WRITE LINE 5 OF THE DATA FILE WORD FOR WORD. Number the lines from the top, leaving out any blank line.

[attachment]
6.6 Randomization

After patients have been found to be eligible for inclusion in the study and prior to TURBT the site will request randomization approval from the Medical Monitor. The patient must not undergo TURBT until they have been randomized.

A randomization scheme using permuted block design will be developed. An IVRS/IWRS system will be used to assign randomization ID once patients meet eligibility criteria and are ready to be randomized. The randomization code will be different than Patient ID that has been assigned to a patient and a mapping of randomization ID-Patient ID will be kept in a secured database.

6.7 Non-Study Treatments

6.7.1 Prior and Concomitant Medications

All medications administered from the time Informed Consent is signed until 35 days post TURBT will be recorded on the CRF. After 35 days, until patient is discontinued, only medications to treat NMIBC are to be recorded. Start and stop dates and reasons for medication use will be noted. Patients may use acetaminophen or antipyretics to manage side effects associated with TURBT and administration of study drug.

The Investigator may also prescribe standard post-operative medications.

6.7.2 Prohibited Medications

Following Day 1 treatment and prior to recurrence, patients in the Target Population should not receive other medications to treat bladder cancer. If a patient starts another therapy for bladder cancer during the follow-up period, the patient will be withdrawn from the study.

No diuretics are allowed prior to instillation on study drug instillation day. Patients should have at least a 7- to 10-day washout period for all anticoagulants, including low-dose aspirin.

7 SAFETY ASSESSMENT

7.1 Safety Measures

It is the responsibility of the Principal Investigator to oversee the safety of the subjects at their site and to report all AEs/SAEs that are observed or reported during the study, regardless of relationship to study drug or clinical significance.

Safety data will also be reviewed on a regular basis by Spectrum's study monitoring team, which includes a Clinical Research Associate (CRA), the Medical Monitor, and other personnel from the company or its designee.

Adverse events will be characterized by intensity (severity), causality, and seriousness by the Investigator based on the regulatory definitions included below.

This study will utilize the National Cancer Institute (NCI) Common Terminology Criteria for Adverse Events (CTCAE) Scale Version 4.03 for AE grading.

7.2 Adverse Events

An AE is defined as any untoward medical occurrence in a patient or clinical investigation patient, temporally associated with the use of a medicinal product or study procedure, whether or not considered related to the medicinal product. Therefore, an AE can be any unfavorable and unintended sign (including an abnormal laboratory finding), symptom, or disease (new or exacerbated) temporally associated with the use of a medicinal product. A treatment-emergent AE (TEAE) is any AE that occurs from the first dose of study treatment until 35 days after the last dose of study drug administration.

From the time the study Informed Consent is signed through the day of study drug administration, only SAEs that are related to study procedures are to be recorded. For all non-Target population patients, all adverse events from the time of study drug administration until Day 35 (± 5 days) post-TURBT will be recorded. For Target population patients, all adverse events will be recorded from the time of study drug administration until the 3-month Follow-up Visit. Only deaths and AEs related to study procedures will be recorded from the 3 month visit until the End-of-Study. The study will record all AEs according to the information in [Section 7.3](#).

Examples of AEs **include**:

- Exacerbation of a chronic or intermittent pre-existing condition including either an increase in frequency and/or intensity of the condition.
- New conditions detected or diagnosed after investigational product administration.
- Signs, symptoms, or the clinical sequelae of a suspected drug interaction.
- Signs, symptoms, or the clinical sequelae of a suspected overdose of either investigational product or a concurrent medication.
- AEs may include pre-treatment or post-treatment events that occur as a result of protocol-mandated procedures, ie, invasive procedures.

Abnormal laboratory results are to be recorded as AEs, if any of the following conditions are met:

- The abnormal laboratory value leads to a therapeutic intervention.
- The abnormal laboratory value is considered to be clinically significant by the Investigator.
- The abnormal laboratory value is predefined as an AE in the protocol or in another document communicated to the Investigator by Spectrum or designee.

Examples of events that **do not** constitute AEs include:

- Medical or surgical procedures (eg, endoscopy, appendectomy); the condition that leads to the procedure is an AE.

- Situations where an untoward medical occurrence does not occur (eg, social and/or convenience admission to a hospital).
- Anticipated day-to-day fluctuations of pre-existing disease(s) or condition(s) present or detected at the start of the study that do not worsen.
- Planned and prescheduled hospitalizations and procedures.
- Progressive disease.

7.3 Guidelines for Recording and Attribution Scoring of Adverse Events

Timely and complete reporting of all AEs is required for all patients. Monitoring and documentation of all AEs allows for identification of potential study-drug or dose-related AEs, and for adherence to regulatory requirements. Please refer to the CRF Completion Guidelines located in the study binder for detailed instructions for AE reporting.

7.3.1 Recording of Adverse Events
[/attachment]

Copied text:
6.7.1 Prior and Concomitant Medications